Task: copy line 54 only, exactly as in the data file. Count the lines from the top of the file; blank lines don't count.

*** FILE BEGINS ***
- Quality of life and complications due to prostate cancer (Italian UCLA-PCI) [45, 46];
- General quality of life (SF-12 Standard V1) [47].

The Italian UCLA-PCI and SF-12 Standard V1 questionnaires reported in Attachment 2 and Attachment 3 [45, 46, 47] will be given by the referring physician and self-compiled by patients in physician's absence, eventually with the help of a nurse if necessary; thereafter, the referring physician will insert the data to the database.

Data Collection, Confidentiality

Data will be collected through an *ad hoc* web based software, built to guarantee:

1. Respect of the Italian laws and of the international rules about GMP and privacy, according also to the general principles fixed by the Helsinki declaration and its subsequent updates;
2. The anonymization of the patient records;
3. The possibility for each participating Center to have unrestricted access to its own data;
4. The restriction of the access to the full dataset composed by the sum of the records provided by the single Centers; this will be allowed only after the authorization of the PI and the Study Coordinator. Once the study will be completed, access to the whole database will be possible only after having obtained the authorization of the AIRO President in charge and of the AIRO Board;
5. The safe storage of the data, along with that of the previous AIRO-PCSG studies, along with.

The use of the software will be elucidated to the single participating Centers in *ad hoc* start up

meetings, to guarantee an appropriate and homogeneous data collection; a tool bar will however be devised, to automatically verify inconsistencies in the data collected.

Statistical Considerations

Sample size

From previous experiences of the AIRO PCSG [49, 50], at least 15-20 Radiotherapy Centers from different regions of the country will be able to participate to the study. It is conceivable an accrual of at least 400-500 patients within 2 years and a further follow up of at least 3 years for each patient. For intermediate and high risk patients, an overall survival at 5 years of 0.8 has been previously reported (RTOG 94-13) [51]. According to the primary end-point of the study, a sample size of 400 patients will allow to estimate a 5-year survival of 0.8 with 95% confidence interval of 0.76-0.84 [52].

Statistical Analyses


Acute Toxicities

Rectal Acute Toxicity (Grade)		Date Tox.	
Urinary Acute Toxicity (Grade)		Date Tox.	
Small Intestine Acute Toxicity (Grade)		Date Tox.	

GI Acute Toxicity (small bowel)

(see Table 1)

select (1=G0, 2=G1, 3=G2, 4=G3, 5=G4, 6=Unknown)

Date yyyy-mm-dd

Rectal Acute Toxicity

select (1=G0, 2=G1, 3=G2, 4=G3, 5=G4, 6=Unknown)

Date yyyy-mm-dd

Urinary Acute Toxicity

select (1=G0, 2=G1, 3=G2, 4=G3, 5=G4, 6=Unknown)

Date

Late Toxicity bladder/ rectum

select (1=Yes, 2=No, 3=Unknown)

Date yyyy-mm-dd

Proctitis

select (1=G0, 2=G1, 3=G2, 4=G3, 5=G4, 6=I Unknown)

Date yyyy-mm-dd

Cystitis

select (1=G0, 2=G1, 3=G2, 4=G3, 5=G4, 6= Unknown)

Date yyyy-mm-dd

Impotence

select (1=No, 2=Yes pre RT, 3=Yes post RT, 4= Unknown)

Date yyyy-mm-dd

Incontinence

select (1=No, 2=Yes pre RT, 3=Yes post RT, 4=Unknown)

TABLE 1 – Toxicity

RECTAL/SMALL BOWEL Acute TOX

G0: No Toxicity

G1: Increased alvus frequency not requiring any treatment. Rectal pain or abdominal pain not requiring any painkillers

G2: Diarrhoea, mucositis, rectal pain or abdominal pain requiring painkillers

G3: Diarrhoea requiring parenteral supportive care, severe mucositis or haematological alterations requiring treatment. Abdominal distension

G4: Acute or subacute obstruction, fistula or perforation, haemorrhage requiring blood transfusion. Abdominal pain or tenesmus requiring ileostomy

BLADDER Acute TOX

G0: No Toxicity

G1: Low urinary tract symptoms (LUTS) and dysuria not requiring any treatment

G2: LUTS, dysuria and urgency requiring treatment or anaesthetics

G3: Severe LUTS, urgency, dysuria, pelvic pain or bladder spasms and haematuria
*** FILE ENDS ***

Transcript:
G1: Low urinary tract symptoms (LUTS) and dysuria not requiring any treatment